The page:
The German government surrenders to the evidence and reduces its forecast of economic growth for 2019 to 1% of GDP from the initially forecast 1.8%. Economy Minister Peter Altmaier has acknowledged that in 2018 the German economy narrowly avoided entering technical recession, already three tenths less than expected and explained that the reduction of economic growth targets is mainly explained by the impact of the international situation. In the press conference in which he presented the new forecasts, he specifically mentioned the possible consequences of a hard Brexit in relation to the departure of the United Kingdom from the European Union, and the "tensions" that may arise from March. "Of course the wind grows against, especially from the external economic environment, especially the Brexit, trade conflicts and the environment of international tax policy," he said, "the growth slowed compared to the previous year has to stimulate us to improve the framework that allows success and competitiveness ».
Altmaier has done his best to see the glass half full and has insisted that "the German economy is also in this year on a course of growth, the tenth consecutive year." "This is the longest period of growth since 1966 and at the same time a sign of the capacity of our social market economy", he has presumed, also referring to the buoyant situation of the labor market and emphasizing that he considers his development to be " positive". According to the German minister, the index of unemployment will be "predictably" at 4.9% Throughout 2019, the number of employed will rise to 45.2 million and the creation of 350,000 jobs will be registered. But this boom has its negative reading. What in any other economy is a cause for celebration, in Germany it generates problems for industry and services, sectors that fail to recruit as many workers as they need and that prevent GDP from maintaining a more lively pace precisely because, in many cases, of the lack of personnel.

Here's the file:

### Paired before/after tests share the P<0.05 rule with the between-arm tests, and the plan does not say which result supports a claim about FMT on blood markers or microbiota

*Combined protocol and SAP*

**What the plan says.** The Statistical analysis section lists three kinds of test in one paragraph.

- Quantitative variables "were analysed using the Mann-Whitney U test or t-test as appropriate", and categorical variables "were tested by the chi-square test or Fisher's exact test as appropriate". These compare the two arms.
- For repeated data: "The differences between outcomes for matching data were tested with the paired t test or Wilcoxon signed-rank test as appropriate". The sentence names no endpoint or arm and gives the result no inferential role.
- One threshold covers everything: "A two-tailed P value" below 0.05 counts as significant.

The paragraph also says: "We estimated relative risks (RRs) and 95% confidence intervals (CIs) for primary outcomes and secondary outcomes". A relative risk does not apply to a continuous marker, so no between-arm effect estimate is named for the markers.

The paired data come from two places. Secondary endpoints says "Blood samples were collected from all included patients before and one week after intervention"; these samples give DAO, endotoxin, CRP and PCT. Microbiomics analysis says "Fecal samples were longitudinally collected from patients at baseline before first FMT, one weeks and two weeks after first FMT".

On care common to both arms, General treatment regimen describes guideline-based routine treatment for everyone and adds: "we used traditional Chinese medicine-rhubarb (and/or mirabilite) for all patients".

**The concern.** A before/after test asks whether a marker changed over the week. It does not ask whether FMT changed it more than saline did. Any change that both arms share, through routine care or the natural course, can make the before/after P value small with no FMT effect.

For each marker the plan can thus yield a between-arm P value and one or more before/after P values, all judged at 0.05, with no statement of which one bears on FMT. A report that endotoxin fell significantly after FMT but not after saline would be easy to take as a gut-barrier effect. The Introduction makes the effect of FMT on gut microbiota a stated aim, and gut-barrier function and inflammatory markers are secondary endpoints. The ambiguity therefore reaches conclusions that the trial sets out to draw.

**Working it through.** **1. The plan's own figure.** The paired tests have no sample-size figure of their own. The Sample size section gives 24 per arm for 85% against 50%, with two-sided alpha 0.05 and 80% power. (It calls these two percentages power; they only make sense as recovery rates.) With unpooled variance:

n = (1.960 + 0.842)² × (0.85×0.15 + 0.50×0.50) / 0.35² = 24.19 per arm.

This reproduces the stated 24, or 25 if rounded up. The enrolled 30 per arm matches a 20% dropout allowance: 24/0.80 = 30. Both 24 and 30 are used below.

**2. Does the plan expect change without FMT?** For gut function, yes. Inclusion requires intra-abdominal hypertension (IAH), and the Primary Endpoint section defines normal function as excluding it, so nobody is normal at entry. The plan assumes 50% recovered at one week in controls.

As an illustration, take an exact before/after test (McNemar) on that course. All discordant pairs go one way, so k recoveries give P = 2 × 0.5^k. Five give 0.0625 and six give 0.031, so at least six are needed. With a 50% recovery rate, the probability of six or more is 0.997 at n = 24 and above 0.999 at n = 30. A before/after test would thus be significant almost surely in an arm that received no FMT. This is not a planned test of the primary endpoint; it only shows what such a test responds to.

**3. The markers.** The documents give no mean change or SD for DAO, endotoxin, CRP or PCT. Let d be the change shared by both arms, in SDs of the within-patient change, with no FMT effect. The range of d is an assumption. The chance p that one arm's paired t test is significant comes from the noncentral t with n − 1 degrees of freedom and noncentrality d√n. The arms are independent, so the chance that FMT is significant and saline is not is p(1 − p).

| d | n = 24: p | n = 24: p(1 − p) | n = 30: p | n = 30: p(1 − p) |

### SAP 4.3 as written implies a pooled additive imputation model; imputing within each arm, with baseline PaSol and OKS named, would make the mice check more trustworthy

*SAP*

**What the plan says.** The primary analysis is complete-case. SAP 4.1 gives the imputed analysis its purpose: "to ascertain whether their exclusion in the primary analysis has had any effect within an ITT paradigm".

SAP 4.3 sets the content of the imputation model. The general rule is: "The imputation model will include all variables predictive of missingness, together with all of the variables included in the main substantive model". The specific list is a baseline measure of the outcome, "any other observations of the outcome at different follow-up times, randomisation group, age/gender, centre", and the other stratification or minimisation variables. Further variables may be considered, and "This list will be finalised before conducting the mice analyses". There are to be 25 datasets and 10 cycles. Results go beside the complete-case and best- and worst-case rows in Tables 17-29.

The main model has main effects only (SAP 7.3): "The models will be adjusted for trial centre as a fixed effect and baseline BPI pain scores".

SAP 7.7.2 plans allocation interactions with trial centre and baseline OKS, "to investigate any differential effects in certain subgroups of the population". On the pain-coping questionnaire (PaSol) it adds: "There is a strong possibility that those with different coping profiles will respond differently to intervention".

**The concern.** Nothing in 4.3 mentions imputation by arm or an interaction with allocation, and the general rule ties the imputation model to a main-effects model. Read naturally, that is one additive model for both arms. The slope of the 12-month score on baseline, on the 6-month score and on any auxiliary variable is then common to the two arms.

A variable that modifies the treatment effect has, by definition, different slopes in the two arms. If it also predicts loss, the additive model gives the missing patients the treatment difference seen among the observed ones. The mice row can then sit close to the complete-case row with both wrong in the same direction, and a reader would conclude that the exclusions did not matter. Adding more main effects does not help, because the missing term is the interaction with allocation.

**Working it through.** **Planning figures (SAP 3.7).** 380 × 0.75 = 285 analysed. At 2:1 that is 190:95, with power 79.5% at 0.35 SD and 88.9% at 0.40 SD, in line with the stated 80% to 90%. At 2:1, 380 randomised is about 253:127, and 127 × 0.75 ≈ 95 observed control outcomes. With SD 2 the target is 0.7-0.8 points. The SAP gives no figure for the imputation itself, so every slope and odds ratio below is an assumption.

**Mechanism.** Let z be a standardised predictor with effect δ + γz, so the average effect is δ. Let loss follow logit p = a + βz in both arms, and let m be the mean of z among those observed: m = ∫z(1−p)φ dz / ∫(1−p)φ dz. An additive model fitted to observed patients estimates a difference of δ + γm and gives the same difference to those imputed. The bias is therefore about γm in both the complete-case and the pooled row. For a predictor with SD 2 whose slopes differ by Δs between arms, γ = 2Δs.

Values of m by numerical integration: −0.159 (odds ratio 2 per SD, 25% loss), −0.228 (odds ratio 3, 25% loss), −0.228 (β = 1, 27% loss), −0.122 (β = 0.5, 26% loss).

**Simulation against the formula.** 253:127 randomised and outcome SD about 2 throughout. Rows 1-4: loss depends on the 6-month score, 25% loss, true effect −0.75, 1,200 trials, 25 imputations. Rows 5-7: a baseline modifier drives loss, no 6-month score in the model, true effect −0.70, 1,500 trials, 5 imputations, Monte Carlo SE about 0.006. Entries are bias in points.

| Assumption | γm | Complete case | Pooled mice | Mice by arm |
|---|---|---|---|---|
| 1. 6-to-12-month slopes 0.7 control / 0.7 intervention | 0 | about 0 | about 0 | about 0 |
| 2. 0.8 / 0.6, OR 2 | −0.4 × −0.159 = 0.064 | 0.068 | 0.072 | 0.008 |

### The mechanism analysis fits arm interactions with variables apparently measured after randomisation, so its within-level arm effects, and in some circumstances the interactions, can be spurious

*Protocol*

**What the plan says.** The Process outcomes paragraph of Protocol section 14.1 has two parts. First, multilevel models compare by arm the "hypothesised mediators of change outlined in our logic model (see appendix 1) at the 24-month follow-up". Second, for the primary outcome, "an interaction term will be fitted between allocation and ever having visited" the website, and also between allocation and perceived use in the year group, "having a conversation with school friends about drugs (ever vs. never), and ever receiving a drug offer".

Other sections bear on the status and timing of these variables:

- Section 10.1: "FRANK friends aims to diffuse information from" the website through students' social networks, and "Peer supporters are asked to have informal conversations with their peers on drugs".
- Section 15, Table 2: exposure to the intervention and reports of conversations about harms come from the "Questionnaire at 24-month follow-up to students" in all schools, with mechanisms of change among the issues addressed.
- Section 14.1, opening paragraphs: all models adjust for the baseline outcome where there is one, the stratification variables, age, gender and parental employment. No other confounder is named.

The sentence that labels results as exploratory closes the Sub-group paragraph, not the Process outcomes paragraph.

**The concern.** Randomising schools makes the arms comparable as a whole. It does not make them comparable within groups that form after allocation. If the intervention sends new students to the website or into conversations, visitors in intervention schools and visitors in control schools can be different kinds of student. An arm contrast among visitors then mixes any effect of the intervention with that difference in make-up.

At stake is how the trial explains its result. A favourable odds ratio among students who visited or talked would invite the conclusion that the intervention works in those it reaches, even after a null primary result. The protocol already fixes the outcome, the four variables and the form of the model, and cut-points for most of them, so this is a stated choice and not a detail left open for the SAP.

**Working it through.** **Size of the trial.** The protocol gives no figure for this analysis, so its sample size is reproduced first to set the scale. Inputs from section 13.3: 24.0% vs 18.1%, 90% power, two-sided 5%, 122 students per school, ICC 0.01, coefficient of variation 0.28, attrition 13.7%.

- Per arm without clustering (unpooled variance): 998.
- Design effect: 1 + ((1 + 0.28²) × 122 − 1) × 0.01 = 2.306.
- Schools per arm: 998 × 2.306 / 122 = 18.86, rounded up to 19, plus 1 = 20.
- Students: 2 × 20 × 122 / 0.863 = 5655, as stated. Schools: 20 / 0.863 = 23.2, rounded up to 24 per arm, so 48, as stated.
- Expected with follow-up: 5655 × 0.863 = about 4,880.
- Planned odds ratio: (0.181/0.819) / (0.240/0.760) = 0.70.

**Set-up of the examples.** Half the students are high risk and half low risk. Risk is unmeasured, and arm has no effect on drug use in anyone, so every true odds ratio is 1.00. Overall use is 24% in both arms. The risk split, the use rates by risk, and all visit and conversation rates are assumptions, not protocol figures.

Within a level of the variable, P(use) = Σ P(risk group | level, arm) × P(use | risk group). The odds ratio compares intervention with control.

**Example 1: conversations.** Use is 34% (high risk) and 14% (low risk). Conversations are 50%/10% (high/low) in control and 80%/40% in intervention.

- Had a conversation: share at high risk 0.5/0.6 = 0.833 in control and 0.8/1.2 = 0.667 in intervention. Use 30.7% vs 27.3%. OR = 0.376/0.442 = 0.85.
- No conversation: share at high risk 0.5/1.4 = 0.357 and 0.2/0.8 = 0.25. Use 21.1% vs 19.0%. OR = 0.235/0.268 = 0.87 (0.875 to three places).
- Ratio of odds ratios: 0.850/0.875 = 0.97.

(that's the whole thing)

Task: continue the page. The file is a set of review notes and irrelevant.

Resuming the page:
Many experts see Germany at a time of transition between an industrial exporting economy and another import and services still to be finalized. Exports continued in 2018 at a lower rate than in previous years, 2.4% from 4.6% in 2017. The consumption climate, at least, will climb again in the month of February 2019, according to forecasts by the GfK market research institute. The index for the second month of the year will rise to 10.8 points, 0.3 points more than in January, driven by an increase in workers' income expectations and a drop in the propensity to save. In the middle of an unfavorable external context, imports increased 3.4% annually in 2018, compared to 4.8% in the previous year, and domestic consumption seems able to keep GDP in activity and the GfK estimates that private expenditures consumption will increase this year by 1.5%, the same rate of increase recorded last year.
But the fact is that the German economy has already been in 2018 growing at the slowest rate in the last five years, with GDP only slightly upwards in the fourth quarter. The Minister of Finance, Olaf Scholz, has started the year publicly recognizing that The "fat cows" era is over.